Flecknoe (pumpkins and butterflies, real and otherwise)

By Sunday we’d had enough of mooring in Braunston and wanted to get out into the countryside again.  But first we put a couple of small Chalkhill Blue vinyl butterflies towards the front of the boat.

Two more Chalkhill Blues

We then filled up with water and cleared the roof of the leaves that had gathered over the last few days whilst we had been moored under a large ash tree. 

Heading out of Braunston

We were going to cruise to Flecknoe and as it was only three miles away Karen and Buddy walked there.  It wasn’t a particularly sunny day but it was dry and mild and Karen was fortunate to see a fairly fresh red Admiral butterfly.

Red Admiral on the towpath outside Braunston

Once we moored for the day Buddy was expecting dinner even though it was only about one o’clock.

Buddy standing on the back deck expecting food

Needless to say, Buddy didn’t get fed and I walked back to Braunston with him to get the car.  When I got back Karen had been busy with the pumpkin that Mike and Lesley gave us on Friday.

Our pumpkin and chilli soup

Just to prove you don’t need to waste any of the fruit, Karen had also roasted the pumpkin seeds.

Roasted pumpkin seeds for nibbling during the afternoon

I did think Karen had made a good job of the carving – don’t worry it wasn’t left on the stove for long!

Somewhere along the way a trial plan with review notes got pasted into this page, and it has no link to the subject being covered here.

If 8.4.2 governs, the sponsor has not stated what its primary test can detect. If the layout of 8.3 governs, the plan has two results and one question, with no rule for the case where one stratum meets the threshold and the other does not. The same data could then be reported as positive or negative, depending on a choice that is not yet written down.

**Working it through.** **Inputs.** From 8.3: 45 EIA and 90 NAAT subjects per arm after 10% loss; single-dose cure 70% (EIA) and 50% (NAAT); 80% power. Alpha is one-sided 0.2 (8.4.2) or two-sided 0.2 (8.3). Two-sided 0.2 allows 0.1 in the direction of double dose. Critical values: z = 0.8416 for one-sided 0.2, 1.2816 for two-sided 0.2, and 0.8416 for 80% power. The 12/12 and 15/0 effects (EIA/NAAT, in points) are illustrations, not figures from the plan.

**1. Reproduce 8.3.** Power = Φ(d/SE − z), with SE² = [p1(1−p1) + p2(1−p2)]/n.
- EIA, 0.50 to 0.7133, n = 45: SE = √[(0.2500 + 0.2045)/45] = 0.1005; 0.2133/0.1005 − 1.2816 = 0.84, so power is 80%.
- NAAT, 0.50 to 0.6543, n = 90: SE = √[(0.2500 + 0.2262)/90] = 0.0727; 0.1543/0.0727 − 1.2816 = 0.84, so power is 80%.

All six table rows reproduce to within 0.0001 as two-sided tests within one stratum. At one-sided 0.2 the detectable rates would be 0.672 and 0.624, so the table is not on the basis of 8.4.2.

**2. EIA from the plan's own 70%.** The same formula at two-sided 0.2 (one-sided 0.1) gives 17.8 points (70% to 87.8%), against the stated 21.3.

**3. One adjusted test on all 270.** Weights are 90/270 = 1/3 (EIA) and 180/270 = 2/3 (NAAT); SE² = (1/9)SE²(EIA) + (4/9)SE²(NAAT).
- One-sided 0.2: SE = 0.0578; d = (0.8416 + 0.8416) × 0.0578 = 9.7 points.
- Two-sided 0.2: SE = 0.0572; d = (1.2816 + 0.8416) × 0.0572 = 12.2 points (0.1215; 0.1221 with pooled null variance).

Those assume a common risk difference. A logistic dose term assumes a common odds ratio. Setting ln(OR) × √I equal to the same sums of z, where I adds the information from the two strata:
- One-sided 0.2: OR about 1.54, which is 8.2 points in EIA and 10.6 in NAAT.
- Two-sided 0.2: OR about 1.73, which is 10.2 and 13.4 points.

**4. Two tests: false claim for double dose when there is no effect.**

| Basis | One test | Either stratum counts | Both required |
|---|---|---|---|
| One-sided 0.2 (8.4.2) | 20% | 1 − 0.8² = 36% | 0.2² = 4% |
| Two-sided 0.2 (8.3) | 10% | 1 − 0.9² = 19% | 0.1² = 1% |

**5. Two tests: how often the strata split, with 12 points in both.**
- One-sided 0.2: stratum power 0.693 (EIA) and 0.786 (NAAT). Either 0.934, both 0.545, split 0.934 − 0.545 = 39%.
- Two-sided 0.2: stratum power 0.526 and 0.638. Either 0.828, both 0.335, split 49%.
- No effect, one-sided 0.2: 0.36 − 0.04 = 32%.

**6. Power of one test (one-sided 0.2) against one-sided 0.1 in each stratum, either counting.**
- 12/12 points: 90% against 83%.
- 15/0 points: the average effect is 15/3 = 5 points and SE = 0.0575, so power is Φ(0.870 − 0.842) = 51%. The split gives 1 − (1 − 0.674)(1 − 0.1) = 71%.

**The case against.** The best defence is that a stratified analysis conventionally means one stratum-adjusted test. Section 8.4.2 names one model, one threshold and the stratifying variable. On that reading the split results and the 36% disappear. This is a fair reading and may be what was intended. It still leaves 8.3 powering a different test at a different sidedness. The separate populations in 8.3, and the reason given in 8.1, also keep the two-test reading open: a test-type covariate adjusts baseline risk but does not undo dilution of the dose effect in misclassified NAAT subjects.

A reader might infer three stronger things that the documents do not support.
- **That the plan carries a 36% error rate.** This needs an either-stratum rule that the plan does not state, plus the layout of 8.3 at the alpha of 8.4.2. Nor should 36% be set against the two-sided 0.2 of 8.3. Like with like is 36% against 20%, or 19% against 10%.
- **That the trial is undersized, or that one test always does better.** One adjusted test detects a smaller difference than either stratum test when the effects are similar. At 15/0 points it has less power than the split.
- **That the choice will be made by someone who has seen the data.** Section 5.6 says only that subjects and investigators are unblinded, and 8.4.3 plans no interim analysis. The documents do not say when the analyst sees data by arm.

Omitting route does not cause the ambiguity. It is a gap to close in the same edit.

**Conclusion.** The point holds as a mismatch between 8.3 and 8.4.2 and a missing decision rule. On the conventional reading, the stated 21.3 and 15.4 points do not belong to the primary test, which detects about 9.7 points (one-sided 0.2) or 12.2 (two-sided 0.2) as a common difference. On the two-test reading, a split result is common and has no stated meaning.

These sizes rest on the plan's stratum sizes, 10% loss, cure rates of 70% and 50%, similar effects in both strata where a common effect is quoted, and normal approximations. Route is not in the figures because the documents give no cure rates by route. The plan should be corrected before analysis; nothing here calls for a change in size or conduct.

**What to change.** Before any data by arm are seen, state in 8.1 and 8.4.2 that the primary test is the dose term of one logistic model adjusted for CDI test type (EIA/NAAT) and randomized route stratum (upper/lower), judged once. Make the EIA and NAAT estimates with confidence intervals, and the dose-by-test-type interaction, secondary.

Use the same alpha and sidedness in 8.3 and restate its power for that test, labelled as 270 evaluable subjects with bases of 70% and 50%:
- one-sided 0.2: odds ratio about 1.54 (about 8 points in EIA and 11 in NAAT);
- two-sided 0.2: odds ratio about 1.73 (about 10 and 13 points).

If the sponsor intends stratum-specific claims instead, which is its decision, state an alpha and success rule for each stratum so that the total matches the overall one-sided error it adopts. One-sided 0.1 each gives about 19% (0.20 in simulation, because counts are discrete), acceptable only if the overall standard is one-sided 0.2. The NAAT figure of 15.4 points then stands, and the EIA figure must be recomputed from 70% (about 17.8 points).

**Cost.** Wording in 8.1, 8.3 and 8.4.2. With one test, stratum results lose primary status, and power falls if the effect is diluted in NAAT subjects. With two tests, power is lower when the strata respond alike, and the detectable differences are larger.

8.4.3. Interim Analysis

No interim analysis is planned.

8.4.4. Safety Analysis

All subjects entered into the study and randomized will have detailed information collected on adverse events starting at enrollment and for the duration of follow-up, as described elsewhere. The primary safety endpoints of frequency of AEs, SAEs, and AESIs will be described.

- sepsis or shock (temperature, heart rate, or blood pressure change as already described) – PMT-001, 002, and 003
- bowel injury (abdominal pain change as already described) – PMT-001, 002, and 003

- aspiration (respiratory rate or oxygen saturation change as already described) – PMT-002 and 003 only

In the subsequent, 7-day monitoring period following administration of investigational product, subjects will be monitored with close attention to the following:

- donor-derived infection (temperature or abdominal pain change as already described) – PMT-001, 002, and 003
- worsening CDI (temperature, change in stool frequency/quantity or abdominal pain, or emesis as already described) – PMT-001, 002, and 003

It was really quite foggy on Monday morning but it started lifting when Buddy and I got back from our first walk in the morning and the sun started to burn through.

I love seeing boats with their chimneys smoking on misty mornings like this morning

Braunston (surprise visitors & winter cruising nearly here)

On Friday morning, Lesley (a work colleague from those pre-retirement days) got in touch as she and her husband, Mike, were in the area.  They came over for the morning and we had a good old natter and catch up.  They brought us a pumpkin which Karen will make into pumpkin and chilli soup over the weekend and display the carcase on the roof.  Fortuitous really as this is the first year we haven’t made pumpkin faces for the  roof at Halloween.

I have mentioned Mike and Lesley before as they are our lucky friends who have bought a plot of land in the middle of Cropredy, complete with canal side mooring.  Not only are they designing a new house they are also designing the layout for a new narrowboat they are going to have built.  They were pleased to see that our boat was of the same layout that they think they want so picked up lots of useful measurements and information.

After Mike and Lesley left we had the boring job of trekking to Redditch to put more stuff into storage and also retrieve a few items we will need whilst winter cruising.

Buddy, as usual, not sure what to make of our bricks and mortar house which now seems to be in a big box